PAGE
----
Updated at 11:50 p.m. ET
California officials report progress in their battle against wildfires, even as new dangers arise from powerful winds.
"Over the past week, more than 300 blazes have broken out in California," member station KQED reported, "but so far, there have been no fatalities linked to the Northern California fires."
In the southern half of the state, a new brush fire burned 1,300 acres in less than five hours in the Simi Valley area, Cal Fire says. The fire erupted northwest of Los Angeles around 6 a.m. local time Wednesday.
The blaze, known as the Easy Fire, has forced the evacuation of the Ronald Reagan Presidential Library. The library uses goats ahead of fire season each year to eat through brush that would otherwise fuel a wildfire. Firefighters have dropped huge loads of water on the flames to protect the library, The Los Angeles Times reported.
Dangerously high winds threaten to fan the flames further. The National Weather Service issued an "extreme red flag warning" for Los Angeles and Ventura counties from Tuesday night to Thursday evening. Meteorologists predict Santa Ana winds gusting at 50 to 70 miles per hour, with isolated gusts reaching up to 80 mph in the mountains.
There's also very low humidity, creating the potential for fires to spread quickly and burn fast.
The Easy Fire is burning on both sides of a freeway, threatening nearby homes and structures. The California Highway Patrol has closed some roads to aid evacuations, NPR's Doualy Xaykaothao reports from Los Angeles. As of Wednesday evening, the fire was only 5% contained.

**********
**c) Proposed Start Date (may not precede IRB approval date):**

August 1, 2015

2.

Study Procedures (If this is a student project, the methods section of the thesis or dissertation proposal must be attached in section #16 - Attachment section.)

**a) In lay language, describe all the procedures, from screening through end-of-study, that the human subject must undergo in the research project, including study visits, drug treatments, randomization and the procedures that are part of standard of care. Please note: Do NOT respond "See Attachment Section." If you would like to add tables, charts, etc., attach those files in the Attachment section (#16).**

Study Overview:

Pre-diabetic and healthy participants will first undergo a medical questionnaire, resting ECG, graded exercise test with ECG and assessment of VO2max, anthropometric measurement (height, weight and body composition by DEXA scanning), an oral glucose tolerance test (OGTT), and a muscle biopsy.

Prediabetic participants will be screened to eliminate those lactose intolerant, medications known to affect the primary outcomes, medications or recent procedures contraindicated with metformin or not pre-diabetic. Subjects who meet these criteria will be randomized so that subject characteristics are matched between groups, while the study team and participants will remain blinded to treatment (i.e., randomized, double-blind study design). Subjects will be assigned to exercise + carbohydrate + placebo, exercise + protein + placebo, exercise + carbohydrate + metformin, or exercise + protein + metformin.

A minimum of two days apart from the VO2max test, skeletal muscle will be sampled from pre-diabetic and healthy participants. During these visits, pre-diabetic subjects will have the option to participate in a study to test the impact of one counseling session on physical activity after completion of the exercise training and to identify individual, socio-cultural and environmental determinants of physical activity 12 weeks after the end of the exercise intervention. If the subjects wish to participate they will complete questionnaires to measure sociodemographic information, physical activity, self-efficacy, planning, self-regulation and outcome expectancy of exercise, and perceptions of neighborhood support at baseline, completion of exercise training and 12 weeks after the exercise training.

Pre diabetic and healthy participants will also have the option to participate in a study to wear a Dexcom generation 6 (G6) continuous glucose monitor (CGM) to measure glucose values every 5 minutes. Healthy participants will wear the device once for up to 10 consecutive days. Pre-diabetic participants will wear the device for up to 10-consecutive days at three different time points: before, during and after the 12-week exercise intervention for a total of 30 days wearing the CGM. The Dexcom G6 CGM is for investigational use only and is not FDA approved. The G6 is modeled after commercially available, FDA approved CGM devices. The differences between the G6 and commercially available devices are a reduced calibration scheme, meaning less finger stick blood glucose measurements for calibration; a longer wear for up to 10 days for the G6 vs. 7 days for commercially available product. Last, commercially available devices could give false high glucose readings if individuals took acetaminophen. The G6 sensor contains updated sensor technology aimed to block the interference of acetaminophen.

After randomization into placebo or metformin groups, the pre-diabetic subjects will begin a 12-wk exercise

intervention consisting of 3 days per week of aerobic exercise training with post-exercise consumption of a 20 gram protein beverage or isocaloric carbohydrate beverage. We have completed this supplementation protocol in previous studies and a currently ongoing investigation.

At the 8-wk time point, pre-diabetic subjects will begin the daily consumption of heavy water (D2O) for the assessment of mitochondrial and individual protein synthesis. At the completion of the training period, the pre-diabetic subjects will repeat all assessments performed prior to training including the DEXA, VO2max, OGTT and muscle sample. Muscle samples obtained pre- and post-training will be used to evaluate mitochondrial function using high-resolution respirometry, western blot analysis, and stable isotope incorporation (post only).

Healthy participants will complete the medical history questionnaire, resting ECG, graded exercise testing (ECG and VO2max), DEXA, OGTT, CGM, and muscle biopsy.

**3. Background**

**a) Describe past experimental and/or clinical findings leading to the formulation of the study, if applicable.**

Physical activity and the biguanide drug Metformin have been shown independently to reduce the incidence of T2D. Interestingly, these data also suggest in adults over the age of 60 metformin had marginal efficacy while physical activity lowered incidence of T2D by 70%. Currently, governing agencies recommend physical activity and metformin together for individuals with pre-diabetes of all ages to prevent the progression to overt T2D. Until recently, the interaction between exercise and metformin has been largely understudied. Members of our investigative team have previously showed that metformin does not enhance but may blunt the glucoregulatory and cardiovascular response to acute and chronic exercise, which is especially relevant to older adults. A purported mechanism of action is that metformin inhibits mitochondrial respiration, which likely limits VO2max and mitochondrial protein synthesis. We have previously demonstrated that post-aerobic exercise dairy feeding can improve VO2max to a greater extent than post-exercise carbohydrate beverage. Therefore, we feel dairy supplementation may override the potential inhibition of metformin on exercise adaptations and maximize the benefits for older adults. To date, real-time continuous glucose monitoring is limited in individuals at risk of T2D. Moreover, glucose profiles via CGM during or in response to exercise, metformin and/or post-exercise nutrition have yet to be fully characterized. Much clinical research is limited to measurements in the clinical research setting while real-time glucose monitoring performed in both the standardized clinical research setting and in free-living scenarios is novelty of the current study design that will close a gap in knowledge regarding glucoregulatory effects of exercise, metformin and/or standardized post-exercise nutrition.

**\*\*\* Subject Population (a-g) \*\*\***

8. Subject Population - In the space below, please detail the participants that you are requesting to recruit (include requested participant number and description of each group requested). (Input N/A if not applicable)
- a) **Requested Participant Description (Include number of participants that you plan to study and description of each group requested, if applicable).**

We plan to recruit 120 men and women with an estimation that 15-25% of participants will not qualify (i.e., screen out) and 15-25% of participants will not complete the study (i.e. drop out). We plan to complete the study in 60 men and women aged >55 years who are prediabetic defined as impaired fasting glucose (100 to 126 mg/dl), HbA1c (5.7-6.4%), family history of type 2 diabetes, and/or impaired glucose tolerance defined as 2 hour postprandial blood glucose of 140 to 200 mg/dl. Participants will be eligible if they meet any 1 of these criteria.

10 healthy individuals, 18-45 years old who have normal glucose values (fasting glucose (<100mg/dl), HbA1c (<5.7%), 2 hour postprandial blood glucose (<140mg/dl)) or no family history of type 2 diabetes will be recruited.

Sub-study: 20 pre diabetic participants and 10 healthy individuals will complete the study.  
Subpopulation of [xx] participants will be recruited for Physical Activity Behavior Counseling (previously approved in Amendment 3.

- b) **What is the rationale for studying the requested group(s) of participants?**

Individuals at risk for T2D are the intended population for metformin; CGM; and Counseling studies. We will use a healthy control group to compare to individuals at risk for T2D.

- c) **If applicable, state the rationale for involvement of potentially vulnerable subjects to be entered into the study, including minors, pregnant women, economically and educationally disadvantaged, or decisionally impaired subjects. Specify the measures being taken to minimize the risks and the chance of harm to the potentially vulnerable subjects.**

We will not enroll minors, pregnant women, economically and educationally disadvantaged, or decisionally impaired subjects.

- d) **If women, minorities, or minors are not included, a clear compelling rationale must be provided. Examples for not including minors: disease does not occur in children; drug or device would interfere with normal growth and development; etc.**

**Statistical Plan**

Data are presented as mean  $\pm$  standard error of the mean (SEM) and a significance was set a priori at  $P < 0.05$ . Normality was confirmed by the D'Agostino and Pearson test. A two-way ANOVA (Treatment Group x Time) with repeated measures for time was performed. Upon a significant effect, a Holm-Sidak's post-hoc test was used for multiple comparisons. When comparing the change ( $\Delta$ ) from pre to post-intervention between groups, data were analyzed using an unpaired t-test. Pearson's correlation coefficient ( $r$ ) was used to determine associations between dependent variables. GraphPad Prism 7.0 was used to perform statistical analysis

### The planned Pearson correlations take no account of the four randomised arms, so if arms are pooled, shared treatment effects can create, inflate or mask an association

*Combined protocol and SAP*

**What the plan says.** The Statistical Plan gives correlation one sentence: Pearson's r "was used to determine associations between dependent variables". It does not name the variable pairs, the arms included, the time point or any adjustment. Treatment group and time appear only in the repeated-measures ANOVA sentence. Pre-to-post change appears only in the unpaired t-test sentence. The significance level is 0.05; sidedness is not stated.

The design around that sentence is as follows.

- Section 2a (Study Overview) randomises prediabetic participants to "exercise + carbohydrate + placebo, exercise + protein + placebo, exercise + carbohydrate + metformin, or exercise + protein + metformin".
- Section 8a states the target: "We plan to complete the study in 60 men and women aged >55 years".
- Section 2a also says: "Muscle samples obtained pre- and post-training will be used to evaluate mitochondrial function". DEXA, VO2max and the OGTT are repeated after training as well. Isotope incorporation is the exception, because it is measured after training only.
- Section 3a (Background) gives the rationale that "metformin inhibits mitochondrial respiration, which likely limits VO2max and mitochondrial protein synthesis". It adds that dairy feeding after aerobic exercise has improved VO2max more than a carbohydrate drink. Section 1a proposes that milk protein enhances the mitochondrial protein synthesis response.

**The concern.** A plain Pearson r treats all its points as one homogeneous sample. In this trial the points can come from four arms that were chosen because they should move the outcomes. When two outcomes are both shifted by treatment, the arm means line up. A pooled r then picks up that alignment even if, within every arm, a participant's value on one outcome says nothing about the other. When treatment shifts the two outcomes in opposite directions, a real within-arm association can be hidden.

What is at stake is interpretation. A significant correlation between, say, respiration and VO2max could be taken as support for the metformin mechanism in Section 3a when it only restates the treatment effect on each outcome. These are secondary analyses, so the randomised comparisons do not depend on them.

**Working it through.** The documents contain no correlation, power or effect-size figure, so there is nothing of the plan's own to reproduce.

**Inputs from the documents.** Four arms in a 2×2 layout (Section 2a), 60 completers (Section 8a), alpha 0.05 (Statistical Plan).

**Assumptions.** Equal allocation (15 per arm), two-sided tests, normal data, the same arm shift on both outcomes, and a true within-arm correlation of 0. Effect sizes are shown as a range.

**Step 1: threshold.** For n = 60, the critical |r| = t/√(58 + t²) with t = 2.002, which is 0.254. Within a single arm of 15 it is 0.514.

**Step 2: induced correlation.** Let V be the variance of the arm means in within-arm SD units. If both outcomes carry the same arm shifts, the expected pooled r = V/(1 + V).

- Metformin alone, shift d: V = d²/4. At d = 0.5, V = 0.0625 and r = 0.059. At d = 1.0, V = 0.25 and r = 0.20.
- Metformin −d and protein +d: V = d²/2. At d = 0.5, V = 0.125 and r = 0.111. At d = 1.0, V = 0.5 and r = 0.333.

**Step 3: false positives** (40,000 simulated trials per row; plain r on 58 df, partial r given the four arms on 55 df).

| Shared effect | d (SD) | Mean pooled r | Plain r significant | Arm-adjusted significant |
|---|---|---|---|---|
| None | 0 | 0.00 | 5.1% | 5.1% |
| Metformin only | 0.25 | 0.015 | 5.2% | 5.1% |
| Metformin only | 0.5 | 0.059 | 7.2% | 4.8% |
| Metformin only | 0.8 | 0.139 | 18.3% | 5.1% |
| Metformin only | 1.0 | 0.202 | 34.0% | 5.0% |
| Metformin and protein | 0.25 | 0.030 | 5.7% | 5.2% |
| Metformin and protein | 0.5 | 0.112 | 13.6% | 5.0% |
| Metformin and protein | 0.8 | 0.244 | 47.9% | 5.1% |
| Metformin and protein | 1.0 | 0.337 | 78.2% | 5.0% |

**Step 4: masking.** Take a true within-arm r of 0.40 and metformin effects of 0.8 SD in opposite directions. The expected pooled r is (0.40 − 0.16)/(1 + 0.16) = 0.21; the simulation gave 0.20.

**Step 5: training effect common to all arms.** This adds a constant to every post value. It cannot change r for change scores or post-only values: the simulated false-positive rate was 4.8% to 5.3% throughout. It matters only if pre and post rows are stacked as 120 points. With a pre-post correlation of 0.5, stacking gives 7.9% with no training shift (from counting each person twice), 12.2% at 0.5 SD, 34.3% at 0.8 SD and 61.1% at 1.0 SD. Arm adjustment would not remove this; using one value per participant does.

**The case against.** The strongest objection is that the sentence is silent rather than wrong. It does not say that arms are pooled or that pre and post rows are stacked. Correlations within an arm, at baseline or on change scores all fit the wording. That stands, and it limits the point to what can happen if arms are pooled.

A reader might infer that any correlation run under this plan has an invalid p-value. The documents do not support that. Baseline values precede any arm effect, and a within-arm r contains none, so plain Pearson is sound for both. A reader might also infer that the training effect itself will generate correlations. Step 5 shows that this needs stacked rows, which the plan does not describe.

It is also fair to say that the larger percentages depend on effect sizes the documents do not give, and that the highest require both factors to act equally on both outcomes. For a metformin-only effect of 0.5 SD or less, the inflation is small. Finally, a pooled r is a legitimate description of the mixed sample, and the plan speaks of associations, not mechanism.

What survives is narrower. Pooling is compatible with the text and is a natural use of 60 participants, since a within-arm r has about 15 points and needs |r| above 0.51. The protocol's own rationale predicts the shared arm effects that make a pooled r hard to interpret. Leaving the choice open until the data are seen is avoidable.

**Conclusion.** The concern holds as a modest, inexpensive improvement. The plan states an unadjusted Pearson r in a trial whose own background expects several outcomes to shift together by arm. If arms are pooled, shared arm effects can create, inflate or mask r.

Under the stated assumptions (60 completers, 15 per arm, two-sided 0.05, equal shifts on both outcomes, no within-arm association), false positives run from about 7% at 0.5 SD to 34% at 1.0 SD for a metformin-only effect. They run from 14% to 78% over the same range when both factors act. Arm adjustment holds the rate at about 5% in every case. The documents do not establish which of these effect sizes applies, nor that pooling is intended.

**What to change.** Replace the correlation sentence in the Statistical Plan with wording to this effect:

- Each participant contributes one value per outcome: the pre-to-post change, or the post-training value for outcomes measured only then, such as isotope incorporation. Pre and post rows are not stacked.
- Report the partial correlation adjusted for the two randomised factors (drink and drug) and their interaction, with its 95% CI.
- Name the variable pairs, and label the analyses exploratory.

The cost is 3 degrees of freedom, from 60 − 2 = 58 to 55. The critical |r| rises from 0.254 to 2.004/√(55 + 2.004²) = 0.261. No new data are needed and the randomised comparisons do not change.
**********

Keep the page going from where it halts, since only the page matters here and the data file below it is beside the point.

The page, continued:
In Northern California, authorities have been making strides in containing the largest fire burning in the state.
The Kincade Fire, which has been tearing through Sonoma County wine country for nearly a week, is now 45% contained. Cal Fire says it has 5,000 firefighters deployed to get the blaze under control.
"The eastern part of the fire was active overnight, but firefighters continued to make forward progress, as a whole," Cal Fire said in an update on Wednesday. "Access to the northern part of the fire remains challenging because of steep terrain and narrow roads."
A red flag warning there continues through the afternoon as firefighters work to reduce threats to structures and build more control lines.
Scorching nearly 77,000 acres, the Kincade Fire has destroyed more than 250 structures and damaged nearly 50 others.
Meanwhile, many Californians continue to deal with rolling blackouts as their bankrupt utility, PG&E, cuts power to prevent its lines and equipment from sparking more fires. The blackouts affected some 1.5 million people in 30 counties on Tuesday, The Associated Press reported. One million of them had lost power over the weekend and were still without it.